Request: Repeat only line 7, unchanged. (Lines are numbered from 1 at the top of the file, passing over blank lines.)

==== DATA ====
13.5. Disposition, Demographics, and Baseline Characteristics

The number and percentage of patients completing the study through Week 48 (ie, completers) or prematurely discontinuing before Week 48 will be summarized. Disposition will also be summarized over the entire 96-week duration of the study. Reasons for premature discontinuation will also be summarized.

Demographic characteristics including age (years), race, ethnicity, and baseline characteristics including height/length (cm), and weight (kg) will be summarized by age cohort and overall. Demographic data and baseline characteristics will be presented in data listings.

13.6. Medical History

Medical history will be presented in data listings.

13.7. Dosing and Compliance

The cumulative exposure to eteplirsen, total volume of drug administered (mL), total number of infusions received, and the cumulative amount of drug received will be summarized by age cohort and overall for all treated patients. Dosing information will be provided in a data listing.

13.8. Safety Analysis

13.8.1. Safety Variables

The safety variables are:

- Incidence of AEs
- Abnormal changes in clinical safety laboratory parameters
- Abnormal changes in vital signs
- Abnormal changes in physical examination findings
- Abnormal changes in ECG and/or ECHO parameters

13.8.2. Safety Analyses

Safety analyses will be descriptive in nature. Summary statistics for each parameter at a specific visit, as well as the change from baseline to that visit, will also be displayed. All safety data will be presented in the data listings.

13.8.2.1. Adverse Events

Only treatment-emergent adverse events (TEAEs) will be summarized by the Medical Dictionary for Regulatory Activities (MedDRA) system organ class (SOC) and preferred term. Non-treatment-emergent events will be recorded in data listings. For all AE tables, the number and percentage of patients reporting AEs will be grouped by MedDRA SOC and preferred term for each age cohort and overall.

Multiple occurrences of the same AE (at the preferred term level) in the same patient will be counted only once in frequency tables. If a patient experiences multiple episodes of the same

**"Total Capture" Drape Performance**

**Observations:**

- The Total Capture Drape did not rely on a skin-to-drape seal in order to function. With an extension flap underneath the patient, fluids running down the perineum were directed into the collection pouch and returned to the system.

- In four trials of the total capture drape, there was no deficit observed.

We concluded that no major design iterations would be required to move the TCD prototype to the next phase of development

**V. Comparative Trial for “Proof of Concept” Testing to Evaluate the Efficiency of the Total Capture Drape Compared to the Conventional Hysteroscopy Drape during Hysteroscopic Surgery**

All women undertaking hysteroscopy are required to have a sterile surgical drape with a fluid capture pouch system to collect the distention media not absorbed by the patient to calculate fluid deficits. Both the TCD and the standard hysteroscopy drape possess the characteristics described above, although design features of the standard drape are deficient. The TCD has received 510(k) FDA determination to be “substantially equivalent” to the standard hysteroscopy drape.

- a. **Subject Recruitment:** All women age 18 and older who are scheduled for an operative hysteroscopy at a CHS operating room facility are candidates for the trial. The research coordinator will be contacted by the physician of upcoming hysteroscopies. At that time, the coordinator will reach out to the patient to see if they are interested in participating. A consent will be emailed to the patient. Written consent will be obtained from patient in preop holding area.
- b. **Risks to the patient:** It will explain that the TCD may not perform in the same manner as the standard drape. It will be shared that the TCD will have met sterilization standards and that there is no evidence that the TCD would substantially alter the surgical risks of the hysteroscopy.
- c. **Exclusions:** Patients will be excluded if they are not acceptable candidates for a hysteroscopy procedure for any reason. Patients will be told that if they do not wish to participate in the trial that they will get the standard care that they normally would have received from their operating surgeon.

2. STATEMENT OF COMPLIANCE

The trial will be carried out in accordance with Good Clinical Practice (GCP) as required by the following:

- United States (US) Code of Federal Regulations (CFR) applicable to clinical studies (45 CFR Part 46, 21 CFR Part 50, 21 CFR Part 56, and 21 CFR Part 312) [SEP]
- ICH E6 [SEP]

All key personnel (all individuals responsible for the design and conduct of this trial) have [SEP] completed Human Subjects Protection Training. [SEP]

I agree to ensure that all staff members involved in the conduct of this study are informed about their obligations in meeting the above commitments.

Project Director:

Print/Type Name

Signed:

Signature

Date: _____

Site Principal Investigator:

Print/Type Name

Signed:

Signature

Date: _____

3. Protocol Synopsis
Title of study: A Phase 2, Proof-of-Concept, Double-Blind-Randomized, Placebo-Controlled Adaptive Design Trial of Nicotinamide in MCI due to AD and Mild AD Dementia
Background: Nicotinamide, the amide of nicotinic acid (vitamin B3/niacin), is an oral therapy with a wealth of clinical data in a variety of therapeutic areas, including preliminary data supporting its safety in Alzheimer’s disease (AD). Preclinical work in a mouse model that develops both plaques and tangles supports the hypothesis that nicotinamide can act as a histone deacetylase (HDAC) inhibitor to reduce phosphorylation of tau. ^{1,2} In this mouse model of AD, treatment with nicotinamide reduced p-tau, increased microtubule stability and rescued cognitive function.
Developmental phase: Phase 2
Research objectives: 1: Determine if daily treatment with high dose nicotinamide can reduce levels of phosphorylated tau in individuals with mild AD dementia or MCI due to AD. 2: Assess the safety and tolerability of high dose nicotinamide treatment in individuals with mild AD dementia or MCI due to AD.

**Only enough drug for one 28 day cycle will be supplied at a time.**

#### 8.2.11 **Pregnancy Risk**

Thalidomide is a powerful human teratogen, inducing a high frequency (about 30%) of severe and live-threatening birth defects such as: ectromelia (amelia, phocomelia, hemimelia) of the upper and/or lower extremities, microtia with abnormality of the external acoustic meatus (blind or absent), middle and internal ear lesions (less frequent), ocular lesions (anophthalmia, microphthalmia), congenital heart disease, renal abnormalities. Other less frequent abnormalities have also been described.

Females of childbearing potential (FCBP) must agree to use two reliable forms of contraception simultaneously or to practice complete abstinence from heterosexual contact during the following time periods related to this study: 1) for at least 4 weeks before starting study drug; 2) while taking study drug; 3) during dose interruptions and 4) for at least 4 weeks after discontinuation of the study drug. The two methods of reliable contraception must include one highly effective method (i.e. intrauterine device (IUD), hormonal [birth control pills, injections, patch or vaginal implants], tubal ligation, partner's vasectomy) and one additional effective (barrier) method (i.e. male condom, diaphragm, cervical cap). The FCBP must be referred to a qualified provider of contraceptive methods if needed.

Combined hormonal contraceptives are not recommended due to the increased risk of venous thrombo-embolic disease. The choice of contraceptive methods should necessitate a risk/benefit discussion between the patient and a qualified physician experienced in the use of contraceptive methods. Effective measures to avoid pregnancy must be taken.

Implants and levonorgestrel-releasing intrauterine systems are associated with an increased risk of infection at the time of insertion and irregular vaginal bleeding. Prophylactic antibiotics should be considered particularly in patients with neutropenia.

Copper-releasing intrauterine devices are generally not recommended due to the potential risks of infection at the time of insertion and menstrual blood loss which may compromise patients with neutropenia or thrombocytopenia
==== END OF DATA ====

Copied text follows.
The cumulative exposure to eteplirsen, total volume of drug administered (mL), total number of infusions received, and the cumulative amount of drug received will be summarized by age cohort and overall for all treated patients. Dosing information will be provided in a data listing.